An inevitable crash stalled me. It was a matter of exhaustion (the intensity of the work was getting to me) and a reckoning with one of the novel’s darkest themes—betrayal. Although I didn’t have many details, I knew the story would deal with betrayals within governments, societies, and family relationships. I would not comprehend the full extent of this for years.
A feast period.
In the notebook, I have what I think is the first drawing of the symbol (readers, you know what this is). I have a torrent of information for that month.
On January 3, 2008, when I was reading about symbols of power, I wrote in my notebook’s margin, “As intuitionally driven as this process is, there is no escape from actual work. I might be led to a book but then I have to read it. Discovery comes in a detail—like that tiny mention of a rock quartz magnifier [noted in the book I was reading]. On some level, I’m expected to LEARN, which gives working on a novel more depth. Certainly more satisfying than just being ‘given’ an answer.”
By late January, I had a preliminary plot mapped out on my corkboards. At this stage, I had most of the main points, beginning to end, but the gaps were still huge.
Too huge to start writing yet. There were far more pieces to come.
Almost two years after I knew the novel would involve a plague, I learned how it was transmitted.
October 2008 – June 2009
Through the end of 2008 and the first months of 2009, I had to put the novel aside. I was forced too deep into the story at this point. Those who read The Mapmaker’s War and know how Leit got his scar—when the full knowledge of what happened to him and the child came to me, it was devastating. What I felt from those involved was almost beyond my endurance.
By Spring 2009, I was back at work, but I struggled with frustration, anger, and resistance for this project that would not ease up until the final year of writing the trilogy’s last book, which was 2016.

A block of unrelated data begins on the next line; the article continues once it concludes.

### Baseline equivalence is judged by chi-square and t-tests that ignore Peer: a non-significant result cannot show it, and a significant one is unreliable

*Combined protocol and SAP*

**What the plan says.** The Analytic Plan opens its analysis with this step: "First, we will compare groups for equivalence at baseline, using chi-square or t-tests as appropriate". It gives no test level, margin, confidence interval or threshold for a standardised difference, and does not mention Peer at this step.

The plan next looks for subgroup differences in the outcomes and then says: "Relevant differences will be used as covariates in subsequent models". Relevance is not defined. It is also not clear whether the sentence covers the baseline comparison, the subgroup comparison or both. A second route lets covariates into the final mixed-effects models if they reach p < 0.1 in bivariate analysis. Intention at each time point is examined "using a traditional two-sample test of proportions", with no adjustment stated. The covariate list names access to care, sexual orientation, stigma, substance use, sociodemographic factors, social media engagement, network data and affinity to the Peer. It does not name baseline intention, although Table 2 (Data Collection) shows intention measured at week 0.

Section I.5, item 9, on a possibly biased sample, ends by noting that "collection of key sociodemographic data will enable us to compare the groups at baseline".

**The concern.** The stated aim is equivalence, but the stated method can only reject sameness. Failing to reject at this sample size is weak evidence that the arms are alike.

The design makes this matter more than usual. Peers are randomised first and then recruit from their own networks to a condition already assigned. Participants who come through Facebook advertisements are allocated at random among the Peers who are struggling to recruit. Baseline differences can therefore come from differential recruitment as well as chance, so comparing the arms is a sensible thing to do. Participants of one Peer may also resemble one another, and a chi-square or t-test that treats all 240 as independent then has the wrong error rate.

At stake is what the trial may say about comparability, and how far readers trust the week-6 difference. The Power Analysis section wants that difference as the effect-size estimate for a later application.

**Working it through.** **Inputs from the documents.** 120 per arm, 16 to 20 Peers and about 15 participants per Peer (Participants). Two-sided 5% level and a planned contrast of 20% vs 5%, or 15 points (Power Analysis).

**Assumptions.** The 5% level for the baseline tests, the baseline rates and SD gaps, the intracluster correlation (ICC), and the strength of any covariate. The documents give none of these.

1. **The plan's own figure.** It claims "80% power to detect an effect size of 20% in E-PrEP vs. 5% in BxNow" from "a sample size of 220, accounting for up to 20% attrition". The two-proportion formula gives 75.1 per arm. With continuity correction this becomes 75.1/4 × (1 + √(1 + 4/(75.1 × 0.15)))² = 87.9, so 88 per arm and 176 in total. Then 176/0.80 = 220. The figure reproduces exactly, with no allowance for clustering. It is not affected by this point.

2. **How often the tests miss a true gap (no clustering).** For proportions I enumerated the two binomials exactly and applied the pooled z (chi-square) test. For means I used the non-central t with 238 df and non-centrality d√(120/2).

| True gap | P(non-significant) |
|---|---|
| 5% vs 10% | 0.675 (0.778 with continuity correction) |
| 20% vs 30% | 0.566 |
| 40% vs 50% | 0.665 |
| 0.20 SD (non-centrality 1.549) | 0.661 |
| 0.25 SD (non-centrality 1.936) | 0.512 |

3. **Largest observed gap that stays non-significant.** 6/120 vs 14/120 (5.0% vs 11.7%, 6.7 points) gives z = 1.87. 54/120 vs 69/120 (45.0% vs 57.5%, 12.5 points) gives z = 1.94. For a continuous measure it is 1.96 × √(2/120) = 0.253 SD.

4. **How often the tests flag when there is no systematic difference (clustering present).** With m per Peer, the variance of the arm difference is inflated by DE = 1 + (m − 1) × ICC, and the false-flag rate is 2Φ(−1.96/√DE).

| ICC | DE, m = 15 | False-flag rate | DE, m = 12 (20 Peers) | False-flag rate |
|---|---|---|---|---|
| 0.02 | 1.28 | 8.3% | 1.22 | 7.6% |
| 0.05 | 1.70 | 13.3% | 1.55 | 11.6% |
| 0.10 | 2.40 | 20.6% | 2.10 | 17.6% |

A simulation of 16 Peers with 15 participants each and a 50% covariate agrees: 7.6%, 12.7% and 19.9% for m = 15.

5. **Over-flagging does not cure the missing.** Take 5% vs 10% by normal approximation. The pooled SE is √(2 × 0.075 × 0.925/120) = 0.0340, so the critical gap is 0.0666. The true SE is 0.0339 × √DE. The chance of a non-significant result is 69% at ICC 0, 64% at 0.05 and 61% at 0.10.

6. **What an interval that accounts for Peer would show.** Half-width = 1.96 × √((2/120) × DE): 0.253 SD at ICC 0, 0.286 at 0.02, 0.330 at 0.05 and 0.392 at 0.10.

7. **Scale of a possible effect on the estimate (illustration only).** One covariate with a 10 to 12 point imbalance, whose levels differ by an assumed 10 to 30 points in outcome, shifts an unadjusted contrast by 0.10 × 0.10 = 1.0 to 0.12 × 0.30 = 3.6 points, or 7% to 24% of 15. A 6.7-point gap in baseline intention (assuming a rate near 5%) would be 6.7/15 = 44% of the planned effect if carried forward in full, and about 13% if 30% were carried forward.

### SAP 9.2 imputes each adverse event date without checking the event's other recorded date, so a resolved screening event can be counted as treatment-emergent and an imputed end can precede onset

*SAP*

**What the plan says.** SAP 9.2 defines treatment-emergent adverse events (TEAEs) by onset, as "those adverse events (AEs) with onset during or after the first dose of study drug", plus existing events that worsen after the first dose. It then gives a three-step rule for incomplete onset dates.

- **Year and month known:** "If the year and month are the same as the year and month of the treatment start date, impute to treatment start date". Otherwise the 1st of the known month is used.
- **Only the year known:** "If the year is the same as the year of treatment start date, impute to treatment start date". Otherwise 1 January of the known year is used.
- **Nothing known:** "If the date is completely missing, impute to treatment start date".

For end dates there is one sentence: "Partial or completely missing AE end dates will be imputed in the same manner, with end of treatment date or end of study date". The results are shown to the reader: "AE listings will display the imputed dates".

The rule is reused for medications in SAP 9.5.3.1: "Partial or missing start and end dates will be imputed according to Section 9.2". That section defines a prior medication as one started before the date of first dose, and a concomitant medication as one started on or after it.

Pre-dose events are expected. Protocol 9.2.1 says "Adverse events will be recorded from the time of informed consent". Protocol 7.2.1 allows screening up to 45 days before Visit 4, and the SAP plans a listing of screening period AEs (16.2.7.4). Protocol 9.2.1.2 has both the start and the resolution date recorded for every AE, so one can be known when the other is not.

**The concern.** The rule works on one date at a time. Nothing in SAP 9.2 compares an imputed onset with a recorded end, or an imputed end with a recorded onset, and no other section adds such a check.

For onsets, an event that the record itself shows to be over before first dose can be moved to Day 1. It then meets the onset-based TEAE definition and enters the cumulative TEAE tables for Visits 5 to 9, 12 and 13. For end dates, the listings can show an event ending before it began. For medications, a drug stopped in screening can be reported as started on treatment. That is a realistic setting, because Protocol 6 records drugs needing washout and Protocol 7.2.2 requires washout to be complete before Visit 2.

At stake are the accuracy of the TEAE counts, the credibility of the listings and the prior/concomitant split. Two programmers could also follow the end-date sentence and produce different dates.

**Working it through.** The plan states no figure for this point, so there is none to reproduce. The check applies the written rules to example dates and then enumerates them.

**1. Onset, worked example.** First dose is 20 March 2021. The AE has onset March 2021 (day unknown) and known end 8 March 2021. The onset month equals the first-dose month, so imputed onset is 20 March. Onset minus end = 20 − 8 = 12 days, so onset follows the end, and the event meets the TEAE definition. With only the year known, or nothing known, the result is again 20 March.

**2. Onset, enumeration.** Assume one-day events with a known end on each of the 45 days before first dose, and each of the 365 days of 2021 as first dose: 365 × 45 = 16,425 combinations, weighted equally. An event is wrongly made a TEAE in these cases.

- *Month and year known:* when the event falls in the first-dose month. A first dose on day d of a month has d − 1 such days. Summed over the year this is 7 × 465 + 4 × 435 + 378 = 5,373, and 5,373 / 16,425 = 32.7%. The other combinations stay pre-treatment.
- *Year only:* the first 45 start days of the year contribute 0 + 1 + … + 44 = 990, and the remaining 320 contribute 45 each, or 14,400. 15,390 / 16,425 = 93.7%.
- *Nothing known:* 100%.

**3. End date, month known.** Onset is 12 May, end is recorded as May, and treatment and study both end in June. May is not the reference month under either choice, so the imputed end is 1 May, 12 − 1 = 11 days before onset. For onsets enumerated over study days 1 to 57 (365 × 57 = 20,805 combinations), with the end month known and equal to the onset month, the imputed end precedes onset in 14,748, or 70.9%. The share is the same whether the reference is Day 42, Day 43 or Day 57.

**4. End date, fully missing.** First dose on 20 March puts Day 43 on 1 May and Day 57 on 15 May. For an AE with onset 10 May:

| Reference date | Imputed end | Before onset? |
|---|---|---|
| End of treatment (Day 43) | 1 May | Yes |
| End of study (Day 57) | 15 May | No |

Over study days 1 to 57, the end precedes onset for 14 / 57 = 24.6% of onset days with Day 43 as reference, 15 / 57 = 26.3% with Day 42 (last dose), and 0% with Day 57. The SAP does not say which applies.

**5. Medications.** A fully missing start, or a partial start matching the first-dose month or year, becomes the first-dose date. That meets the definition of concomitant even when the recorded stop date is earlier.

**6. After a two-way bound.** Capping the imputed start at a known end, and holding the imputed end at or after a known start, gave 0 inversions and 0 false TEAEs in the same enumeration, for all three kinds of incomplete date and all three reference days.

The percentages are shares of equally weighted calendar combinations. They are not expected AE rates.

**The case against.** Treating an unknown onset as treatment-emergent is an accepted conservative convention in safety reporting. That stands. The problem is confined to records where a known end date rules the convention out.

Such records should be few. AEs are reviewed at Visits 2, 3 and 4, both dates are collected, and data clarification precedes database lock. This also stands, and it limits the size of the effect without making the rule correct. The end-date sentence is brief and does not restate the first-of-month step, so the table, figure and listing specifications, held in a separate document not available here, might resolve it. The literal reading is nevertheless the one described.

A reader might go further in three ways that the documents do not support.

At this point, I still thought I was writing one epic novel—not two.
Certainly not three.
July – November 2009
Although I had a few scraps of Novel #2 written, it wasn’t until July 2009 that a burst came through. And it certainly wasn’t in the way I expected. Aoife—whose story was a sparse subplot in the novel-in-progress I’d started 16 years earlier—wanted to tell her side of things. She required me to purchase some letterpress-quality paper, and I was to write by hand. Every word.
Which I did. Within 11 days, I wrote 26,000 words—a copious spew that had no chronological order and left me with as many questions as I had answers. The majority of the handwritten text had no punctuation other than dashes separating thoughts. I typed up everything as it was, declared it absolute crap, and shoved the manuscript pages in a box.
The photo above is of the first handwritten manuscript page. Readers of The Mapmaker’s War will recognize the book’s opening sentences, almost verbatim.
In November, I pulled up the electronic file, replaced the dashes with periods, and realized there was a voice. Her voice. I cut up the typed manuscript, spread the paragraphs and sentences on my office floor, and spent the next few weeks putting her life in order and discovering where the gaps were. Because Aoife wanted her story told in second person, I made corrections to anything written in first or third.